Why does my Mac Pro displays static and garbled junk on both displays?
January 13, 2010 12:56 PM   Subscribe

Please help me correctly diagnose this video/display problem on my 3-year-old, out-of-warranty Mac Pro.

My Mac Pro is out of commission. It's from November 2006 and the specs are: 2.66 ghz quad xeon, 2gb ddr2, nvidia geforce 7300gt 256mb, 1x500gb hdd, 1x1tb hdd, OS X 10.5.8. The chain of events is as follows:
  1. In general, this computer is on 24/7.
  2. For a few months, my Mac Pro tower would emit a single beep at seemingly random times. Never at boot time, but after the computer had been on for hours, days, or weeks. I foolishly ignored this because I could only find information about successive beeps at boot time signifying memory failure.
  3. A few times over the past year, the system was unable to locate the startup volume. I'd reboot and everything would be fine.
  4. Recently, for a day or two the computer would freeze up - one of the drives would spin up if I tried to open a file or launch an application. The spinning beach ball of death would appear and I would have to reboot.
  5. Shortly after the system began locking up, strange artifacts would appear on the display. Weird lines, small spots resembling static or garbled lines and colors.
  6. After a day, I could not even boot into anything usable as I would just see scrambled lines (like this) or solid blue screens with the spinning beach ball (like this).
  7. At present, I can boot up and get to the login screen. A few small bits of static appear here and there. When I click on my user icon, I see the static.
I tried the following things without success:
  • I have a bootable backup on an external disk. Using Option+boot I selected this as the boot device and replicated the problem.
  • I tried to Option+boot and choose the OS X install disc, however my optical drive does not appear as a bootable option.
  • I tried to Shift+boot into safe mode, but the system ignores the key press and goes straight into a normal bootup.
  • Cleaned out the case with a can of compressed air.
  • Removed the graphics card and re-seated it in a different PCI slot, then tried to boot up.
I don't think I'm dealing with a bad hard drive because:
  • I can mount and read my boot-able external backup via usb on my MacBook Pro.
  • Using the MBP, I can mount and read both of the Mac Pro's internal volumes over my home network.
This leads me to believe that this is a video problem. I find it unlikely that both of my cinema displays failed at the exact same time. Maybe this is a logic board error (I hope not), or just a bad video card? Or could I have some corrupt system files/video drivers.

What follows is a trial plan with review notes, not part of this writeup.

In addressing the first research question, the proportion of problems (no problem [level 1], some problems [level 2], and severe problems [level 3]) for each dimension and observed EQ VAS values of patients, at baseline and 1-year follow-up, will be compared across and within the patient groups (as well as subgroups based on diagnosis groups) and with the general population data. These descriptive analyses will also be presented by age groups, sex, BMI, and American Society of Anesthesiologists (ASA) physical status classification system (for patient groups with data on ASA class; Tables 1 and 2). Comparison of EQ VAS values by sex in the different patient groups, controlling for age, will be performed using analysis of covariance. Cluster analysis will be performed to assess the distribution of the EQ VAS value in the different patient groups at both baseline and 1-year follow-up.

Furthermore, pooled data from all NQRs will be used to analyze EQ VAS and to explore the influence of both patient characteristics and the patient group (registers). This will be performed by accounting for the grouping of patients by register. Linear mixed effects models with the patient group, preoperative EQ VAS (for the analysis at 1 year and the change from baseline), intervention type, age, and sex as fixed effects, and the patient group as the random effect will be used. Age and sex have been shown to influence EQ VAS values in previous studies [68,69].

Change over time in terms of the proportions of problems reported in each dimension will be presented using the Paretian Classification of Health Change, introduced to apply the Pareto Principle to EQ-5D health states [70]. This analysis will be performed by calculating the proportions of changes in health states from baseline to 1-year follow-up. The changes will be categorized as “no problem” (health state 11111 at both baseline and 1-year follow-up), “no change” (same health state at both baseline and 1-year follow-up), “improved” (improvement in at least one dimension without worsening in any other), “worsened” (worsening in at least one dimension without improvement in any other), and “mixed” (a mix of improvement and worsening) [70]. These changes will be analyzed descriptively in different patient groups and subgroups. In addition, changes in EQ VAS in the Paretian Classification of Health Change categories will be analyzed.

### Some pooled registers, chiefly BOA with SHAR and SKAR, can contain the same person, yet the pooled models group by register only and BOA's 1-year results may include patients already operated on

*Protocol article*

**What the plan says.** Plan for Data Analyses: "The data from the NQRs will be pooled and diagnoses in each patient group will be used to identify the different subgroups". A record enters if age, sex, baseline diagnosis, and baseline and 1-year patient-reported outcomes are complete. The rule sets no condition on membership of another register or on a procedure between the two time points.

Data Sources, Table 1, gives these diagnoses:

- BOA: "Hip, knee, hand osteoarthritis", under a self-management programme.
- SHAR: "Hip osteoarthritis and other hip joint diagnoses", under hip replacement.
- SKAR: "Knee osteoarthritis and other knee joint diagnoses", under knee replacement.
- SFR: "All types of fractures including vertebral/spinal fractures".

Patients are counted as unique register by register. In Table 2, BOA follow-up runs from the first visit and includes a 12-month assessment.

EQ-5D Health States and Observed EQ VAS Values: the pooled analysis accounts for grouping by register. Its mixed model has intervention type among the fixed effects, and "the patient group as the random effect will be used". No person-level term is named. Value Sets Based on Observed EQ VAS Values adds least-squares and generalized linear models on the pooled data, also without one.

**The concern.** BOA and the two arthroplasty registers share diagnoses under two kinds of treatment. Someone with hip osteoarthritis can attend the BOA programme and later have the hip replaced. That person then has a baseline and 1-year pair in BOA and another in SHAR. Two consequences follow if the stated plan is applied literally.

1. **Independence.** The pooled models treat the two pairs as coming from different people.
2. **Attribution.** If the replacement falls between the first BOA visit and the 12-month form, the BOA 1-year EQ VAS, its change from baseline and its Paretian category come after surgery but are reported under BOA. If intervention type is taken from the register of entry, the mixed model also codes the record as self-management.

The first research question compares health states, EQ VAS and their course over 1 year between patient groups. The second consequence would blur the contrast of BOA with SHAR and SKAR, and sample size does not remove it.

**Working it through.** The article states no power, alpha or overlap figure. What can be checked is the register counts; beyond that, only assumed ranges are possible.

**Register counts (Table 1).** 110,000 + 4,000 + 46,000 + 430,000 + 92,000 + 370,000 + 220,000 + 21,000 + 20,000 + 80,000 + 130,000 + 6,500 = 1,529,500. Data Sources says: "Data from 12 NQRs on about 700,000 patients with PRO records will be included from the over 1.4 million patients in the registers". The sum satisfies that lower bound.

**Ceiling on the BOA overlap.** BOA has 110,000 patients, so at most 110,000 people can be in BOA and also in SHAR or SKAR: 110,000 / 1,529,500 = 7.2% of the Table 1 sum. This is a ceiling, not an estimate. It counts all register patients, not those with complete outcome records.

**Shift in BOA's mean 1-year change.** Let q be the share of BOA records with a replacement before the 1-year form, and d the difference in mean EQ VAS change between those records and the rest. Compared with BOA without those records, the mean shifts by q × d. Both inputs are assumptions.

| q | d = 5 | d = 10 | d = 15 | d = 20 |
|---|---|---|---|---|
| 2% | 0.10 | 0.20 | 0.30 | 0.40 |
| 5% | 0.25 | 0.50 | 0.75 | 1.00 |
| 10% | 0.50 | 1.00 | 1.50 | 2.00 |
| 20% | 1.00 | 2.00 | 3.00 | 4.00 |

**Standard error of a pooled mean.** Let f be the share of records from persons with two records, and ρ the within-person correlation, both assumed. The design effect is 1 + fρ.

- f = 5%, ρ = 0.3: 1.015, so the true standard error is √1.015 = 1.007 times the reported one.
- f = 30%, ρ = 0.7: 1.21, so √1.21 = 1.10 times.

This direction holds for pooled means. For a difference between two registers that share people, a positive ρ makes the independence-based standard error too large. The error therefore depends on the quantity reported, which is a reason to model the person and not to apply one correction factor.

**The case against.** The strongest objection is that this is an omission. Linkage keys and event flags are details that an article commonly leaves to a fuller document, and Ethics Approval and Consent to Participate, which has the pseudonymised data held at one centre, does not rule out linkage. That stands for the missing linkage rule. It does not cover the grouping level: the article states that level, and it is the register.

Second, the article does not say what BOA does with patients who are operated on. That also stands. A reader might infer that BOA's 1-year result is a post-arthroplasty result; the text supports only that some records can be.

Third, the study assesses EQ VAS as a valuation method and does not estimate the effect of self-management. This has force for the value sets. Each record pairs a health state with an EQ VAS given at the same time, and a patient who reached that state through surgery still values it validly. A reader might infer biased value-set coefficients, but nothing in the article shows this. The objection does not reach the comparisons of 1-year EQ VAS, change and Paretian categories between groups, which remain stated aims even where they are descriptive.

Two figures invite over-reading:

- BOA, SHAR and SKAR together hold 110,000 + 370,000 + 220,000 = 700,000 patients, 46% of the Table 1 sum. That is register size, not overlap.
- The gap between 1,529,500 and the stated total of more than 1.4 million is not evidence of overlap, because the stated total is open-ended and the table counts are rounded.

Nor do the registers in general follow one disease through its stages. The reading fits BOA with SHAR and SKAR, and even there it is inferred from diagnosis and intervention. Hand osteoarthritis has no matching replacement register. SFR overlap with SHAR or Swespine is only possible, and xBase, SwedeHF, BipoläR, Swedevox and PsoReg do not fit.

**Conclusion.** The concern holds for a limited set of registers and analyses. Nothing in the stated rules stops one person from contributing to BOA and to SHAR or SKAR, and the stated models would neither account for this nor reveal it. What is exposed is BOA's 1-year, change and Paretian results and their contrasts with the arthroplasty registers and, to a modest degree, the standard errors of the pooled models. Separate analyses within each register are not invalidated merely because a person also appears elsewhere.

posted by tomorama to Computers & Internet (5 answers total) 1 user marked this as a favorite
I had something like this happen on a G5 tower, it turned out the ATI video card was the culprit. It had overheated and melted the solder connection between the cooling fins and the solution was to get another one.

The pattern on the screen was similar to yours.

Could also be the corrupt video card drivers but the only way to test would be to boot up via holding down C just after your hear the boot up chime and install a clean fresh OS onto an external drive (or another internal drive) but I think its the video card.

From my experience if you are holding the key commands down when it chimes it will sometimes miss the commands from the USB keyboard (boot up sequence screwup) and it will boot normally. Try doing the key commands about 1 sec after the chime.
posted by boomcha76 at 1:05 PM on January 13, 2010

Response by poster: I'm using a BlueTooth keyboard. I will try your suggestion about waiting until after the chime.
posted by tomorama at 1:44 PM on January 13, 2010

Check for blown capacitors on the video card. Anyhow, it's a cheap fix to pick up a newer, faster, better, stronger video card. Apple will charge ~$400 for the old slow card...
posted by mmdei at 2:02 PM on January 13, 2010

Yeah, I suspect your video card is toast It'd be easy enough to beg, borrow, or buy a decent card and swap them to test.
posted by fairytale of los angeles at 2:39 PM on January 13, 2010

Probably a card issue. Could be RAM too maybe. If you have multiple RAM modules you can try pulling them out individually to test.
posted by bitdamaged at 3:57 PM on January 13, 2010

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